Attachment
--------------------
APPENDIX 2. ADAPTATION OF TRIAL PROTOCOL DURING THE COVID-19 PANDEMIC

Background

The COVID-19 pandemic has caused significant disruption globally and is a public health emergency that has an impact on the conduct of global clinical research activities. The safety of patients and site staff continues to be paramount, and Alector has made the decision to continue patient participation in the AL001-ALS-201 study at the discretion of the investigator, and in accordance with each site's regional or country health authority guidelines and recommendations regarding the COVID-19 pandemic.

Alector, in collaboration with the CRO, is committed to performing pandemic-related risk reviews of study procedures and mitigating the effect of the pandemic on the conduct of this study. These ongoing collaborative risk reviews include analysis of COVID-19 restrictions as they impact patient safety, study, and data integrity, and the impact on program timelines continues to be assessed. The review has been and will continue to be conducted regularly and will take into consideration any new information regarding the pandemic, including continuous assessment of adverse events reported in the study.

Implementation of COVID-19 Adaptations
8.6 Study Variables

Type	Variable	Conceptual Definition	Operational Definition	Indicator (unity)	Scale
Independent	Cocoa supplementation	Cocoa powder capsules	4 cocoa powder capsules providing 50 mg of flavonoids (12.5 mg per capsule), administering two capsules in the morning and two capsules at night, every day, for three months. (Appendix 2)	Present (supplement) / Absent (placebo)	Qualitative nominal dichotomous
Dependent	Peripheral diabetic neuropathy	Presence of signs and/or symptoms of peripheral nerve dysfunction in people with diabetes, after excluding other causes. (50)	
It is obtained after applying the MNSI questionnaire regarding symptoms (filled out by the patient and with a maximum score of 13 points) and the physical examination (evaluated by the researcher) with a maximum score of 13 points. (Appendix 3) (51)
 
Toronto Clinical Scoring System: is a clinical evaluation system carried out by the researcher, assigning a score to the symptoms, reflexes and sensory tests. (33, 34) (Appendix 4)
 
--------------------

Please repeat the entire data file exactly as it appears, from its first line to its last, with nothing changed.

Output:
APPENDIX 2. ADAPTATION OF TRIAL PROTOCOL DURING THE COVID-19 PANDEMIC

Background

The COVID-19 pandemic has caused significant disruption globally and is a public health emergency that has an impact on the conduct of global clinical research activities. The safety of patients and site staff continues to be paramount, and Alector has made the decision to continue patient participation in the AL001-ALS-201 study at the discretion of the investigator, and in accordance with each site's regional or country health authority guidelines and recommendations regarding the COVID-19 pandemic.

Alector, in collaboration with the CRO, is committed to performing pandemic-related risk reviews of study procedures and mitigating the effect of the pandemic on the conduct of this study. These ongoing collaborative risk reviews include analysis of COVID-19 restrictions as they impact patient safety, study, and data integrity, and the impact on program timelines continues to be assessed. The review has been and will continue to be conducted regularly and will take into consideration any new information regarding the pandemic, including continuous assessment of adverse events reported in the study.

Implementation of COVID-19 Adaptations
8.6 Study Variables

Type	Variable	Conceptual Definition	Operational Definition	Indicator (unity)	Scale
Independent	Cocoa supplementation	Cocoa powder capsules	4 cocoa powder capsules providing 50 mg of flavonoids (12.5 mg per capsule), administering two capsules in the morning and two capsules at night, every day, for three months. (Appendix 2)	Present (supplement) / Absent (placebo)	Qualitative nominal dichotomous
Dependent	Peripheral diabetic neuropathy	Presence of signs and/or symptoms of peripheral nerve dysfunction in people with diabetes, after excluding other causes. (50)	
It is obtained after applying the MNSI questionnaire regarding symptoms (filled out by the patient and with a maximum score of 13 points) and the physical examination (evaluated by the researcher) with a maximum score of 13 points. (Appendix 3) (51)
 
Toronto Clinical Scoring System: is a clinical evaluation system carried out by the researcher, assigning a score to the symptoms, reflexes and sensory tests. (33, 34) (Appendix 4)
 